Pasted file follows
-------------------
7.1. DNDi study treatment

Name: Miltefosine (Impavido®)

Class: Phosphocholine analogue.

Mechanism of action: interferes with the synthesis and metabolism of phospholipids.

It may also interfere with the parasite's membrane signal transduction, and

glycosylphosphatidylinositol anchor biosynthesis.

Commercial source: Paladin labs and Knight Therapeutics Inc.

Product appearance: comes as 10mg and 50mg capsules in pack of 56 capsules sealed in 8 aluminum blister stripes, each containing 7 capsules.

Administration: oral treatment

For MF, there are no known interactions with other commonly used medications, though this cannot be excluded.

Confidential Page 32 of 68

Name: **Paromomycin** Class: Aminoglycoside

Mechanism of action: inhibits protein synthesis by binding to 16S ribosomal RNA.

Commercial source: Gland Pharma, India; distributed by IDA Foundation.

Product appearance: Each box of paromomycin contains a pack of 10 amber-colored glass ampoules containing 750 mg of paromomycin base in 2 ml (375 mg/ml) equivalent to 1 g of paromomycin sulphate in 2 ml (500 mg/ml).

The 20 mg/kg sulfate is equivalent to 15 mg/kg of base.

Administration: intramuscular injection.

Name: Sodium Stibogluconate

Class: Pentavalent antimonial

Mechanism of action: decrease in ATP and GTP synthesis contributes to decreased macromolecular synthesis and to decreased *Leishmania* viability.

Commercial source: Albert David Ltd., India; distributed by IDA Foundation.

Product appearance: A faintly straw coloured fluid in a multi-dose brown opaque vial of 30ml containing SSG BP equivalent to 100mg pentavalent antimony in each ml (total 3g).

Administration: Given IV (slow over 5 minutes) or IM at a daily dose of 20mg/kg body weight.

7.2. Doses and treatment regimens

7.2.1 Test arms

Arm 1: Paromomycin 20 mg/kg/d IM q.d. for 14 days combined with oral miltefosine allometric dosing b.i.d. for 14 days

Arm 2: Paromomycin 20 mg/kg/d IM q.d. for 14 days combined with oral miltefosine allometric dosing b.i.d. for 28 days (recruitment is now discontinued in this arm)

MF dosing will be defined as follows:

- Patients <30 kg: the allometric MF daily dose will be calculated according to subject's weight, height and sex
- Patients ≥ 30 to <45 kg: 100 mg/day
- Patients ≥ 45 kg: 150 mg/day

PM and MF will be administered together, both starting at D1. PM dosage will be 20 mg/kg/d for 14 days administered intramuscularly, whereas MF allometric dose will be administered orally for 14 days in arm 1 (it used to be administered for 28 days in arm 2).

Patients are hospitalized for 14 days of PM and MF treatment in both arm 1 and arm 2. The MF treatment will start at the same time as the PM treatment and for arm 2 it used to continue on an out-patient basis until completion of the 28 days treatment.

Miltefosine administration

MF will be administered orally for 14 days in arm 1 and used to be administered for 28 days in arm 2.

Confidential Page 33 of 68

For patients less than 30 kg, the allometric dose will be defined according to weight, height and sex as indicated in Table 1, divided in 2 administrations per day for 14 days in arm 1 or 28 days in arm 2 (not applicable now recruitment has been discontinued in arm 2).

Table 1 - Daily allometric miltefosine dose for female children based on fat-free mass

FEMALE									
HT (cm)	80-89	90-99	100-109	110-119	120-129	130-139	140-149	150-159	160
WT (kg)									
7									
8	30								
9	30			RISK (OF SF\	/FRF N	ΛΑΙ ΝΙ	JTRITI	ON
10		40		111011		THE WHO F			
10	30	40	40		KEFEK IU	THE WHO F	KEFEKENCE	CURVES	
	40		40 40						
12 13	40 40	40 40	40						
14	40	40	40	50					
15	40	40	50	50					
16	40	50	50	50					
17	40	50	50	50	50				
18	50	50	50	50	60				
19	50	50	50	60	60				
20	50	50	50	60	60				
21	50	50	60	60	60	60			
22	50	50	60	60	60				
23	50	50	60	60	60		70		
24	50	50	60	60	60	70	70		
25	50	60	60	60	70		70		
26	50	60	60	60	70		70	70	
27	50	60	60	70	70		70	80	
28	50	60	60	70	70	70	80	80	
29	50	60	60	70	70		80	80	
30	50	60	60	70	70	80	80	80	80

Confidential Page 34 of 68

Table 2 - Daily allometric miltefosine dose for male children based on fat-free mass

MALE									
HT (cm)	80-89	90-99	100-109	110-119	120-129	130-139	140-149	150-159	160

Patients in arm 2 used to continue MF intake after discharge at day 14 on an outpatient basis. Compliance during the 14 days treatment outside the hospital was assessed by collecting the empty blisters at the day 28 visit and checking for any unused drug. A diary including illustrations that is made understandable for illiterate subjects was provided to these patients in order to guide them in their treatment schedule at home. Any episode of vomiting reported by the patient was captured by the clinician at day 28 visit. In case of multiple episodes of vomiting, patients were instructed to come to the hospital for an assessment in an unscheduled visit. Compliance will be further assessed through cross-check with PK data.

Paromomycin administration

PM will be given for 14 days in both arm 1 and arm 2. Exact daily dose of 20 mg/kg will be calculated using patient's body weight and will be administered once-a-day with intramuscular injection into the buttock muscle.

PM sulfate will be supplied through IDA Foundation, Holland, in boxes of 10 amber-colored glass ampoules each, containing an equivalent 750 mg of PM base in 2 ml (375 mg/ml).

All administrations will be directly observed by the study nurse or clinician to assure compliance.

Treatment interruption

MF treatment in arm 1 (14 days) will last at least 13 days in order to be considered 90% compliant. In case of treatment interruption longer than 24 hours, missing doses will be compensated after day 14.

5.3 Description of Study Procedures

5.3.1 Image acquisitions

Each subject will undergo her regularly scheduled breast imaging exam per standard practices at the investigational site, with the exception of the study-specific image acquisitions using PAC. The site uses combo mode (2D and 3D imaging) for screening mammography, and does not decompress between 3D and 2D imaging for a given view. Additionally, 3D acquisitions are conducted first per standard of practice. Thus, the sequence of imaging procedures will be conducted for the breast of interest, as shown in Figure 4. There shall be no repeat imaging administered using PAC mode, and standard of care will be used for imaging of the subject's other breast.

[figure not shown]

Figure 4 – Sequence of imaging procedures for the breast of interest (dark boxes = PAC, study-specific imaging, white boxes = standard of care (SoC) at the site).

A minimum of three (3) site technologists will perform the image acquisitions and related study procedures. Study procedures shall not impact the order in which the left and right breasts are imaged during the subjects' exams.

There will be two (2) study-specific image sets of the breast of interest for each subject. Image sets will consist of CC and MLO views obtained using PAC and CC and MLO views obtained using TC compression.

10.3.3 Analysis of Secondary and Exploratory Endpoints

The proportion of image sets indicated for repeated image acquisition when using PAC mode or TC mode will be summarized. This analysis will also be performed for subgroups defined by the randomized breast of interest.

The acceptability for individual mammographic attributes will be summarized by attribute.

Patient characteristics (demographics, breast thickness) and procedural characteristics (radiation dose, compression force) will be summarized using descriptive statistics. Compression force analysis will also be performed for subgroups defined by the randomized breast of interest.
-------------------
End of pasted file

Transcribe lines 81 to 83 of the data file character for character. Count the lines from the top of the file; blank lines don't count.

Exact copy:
Figure 4 – Sequence of imaging procedures for the breast of interest (dark boxes = PAC, study-specific imaging, white boxes = standard of care (SoC) at the site).

A minimum of three (3) site technologists will perform the image acquisitions and related study procedures. Study procedures shall not impact the order in which the left and right breasts are imaged during the subjects' exams.

There will be two (2) study-specific image sets of the breast of interest for each subject. Image sets will consist of CC and MLO views obtained using PAC and CC and MLO views obtained using TC compression.